“Oddly enough, I’ve had more of my male patients — some of the male teens and adults or young adults — seem to struggle more than the females,” he said. “I’m not sure why that is, but I have definitely seen that, in puberty, you really start to see the world around you, connect with friends, go on dates, things of that nature. And so to not have the capacity to do what’s called ‘normal’ for everyone else is a problem for a lot of folks.”
While some experts argue that the pandemic has, in a sense, reduced risk factors for youth substance use by keeping young adults at home and away from their peers, it has also placed extra pressure on relatives to pay attention to signs of possible use. Furthermore, the Addiction Center points out that substance use can “damage family dynamics, erode trust and weaken communication.” Inevitably, family members take on “roles” — from working as a caregiver to becoming the family scapegoat — to compensate for those problems.
Not only has the pandemic led to a spike in substance use, it’s also significantly affected the services that those in recovery have received. Most clinics and treatment centers have had to shift their resources online, thereby removing the in-person interaction that some patients — mostly those who are not tech-savvy or have limited access to the internet — might sorely need. The move has especially hurt those who are accustomed to the 12-step programs that commonly take place in live group settings.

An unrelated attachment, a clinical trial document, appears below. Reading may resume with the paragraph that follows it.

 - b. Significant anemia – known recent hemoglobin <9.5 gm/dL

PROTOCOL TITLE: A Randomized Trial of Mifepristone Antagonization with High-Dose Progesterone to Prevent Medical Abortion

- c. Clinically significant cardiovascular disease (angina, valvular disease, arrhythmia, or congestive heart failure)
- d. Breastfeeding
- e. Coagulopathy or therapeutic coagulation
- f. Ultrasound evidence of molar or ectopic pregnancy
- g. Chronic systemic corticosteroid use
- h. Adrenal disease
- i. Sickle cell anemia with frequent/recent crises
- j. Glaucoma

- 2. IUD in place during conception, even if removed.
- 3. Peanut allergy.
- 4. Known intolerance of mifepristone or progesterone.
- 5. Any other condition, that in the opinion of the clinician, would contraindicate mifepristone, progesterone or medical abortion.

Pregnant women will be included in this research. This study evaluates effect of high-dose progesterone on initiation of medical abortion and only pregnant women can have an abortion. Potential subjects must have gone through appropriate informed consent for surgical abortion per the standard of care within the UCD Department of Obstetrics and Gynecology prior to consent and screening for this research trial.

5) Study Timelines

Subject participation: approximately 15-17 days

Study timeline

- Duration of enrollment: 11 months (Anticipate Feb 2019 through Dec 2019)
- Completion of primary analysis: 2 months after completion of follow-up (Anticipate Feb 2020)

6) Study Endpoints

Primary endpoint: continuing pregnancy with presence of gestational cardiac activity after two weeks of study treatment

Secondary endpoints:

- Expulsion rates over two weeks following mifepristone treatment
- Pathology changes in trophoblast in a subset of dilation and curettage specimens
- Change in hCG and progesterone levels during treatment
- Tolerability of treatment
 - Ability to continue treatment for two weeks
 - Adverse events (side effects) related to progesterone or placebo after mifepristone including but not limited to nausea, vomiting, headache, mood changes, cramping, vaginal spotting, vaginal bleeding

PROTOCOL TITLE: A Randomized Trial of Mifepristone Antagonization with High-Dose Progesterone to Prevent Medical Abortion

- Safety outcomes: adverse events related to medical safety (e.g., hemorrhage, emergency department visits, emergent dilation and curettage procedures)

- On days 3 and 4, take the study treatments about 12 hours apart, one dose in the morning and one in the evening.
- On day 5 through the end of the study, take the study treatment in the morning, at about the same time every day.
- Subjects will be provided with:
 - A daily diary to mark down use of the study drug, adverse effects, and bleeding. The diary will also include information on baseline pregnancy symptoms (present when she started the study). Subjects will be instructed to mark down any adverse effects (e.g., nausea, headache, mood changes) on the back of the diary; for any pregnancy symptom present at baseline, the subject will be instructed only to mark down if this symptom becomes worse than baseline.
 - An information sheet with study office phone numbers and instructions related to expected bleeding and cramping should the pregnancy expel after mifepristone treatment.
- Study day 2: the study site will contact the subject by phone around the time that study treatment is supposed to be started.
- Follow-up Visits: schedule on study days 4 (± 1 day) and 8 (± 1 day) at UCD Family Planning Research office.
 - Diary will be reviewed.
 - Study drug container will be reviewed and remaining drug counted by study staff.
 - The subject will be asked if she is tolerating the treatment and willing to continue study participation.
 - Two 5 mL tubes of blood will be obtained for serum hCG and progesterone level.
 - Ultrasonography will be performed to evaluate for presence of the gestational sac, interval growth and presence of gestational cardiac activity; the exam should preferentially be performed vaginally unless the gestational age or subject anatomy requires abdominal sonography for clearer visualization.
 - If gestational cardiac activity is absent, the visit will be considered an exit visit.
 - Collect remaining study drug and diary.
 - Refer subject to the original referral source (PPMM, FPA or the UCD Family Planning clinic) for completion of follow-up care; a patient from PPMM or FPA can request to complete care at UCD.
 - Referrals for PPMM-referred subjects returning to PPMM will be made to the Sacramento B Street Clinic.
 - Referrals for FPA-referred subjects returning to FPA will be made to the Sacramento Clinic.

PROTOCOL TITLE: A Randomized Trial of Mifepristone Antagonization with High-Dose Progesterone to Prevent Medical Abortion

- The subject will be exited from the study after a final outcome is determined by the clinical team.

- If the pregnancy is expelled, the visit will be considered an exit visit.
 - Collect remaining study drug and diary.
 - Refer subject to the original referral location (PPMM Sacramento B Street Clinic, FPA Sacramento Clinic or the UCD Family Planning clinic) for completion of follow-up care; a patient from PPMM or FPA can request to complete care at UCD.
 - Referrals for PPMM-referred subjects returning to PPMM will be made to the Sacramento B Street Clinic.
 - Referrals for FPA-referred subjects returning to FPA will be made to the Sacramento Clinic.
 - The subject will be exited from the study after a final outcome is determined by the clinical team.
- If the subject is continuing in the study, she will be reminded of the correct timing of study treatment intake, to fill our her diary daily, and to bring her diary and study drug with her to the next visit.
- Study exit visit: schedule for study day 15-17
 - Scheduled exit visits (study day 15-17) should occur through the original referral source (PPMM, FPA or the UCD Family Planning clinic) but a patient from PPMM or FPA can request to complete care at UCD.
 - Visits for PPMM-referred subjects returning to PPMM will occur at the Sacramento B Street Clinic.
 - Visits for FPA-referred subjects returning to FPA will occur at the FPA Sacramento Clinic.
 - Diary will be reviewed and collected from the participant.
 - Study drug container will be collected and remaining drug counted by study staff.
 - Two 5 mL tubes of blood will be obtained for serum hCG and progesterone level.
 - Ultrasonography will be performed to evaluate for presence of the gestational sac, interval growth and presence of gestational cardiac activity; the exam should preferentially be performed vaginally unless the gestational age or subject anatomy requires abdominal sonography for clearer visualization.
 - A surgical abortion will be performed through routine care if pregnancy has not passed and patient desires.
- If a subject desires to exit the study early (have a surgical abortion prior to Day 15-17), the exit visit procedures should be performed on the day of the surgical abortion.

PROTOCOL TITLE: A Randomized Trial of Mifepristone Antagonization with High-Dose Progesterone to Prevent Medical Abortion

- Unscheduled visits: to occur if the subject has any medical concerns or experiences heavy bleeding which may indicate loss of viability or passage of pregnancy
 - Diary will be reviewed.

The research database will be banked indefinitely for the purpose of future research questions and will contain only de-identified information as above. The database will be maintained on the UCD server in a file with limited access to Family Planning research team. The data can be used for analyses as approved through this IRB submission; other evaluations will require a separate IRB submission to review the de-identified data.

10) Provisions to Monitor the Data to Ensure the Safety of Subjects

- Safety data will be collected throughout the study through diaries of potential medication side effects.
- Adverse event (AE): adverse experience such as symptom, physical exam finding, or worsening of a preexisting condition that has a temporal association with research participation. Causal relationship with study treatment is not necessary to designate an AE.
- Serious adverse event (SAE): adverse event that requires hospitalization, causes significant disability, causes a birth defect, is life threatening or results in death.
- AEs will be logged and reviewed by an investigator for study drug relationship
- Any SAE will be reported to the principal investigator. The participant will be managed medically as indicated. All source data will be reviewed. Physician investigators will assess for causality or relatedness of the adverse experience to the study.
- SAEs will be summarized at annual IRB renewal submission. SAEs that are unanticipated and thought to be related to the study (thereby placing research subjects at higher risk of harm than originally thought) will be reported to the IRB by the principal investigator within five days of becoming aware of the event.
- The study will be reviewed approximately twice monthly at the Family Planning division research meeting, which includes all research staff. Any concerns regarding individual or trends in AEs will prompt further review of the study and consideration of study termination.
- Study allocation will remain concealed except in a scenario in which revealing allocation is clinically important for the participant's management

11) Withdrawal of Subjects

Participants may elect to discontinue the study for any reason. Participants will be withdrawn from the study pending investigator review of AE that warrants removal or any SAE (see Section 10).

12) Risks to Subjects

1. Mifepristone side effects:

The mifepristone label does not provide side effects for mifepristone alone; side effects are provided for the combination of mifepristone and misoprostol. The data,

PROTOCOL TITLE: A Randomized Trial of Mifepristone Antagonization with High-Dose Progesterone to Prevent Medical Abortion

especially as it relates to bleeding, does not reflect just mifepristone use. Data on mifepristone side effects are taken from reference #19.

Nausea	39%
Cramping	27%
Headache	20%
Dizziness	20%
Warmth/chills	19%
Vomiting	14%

“The way that our fellowship works is that we sit in a room together and we talk to one another face to face,” Reagan Reed, executive director of the New York Intergroup Association of Alcoholics Anonymous, explained to The New Yorker in a March interview. “The meetings are the cornerstone and foundation of Alcoholics Anonymous, so removing them is going to have a really big impact on people’s ability to remain sober.”
Yet, at the same time, digital platforms like Loosid, a self-proclaimed “full-service sober app,” have been able to expand their reach and introduce new users to a wider network of healthcare providers and, even, potential partners.
“Since the shelter-in-place happened, we had, in the first four-week period, a 1,970 percent increase in messages in the groups in hotlines,” Loosid’s CEO MJ Gottlieb told In The Know, while noting that most of the app’s highly engaged users are between the ages of 21 and 41. “We had a 620 percent increase in dating messages, which I, at first, thought was odd. But then I realized that people are not only missing connections, they’re also missing intimacy.”
Still, holes in services — chiefly those tailored to those in their teens and early 20s — remain. Because the pandemic has forced high schools and colleges to move their curricula (including recovery programs) online, some groups like Philadelphia-based community center Unity Recovery are still figuring out how to effectively serve those who are still coming of age and require a physical form of camaraderie.
“[We’re] trying a lot of different things, but I think [the lack of social interaction] is one of the big gaps that we still have for young adults that are in recovery,” Robert Ashford, the center’s executive director, said. “It makes the problem that much worse, like they’re going through an identity formation that’s troubled. It’s hard even in person when things are normal. I think it’s only greatly kind of exaggerated now, and, to be honest, I haven’t seen or found somebody that’s doing it really well.”
If you or someone you know is struggling with substance use disorder, consider the following resources and organizations:
- Online Intergroup of Alcoholics Anonymous
- The Substance Abuse and Mental Health Services Administration’s National Helpline
- The National Association of Addiction Treatment Providers
- National Institutes of Health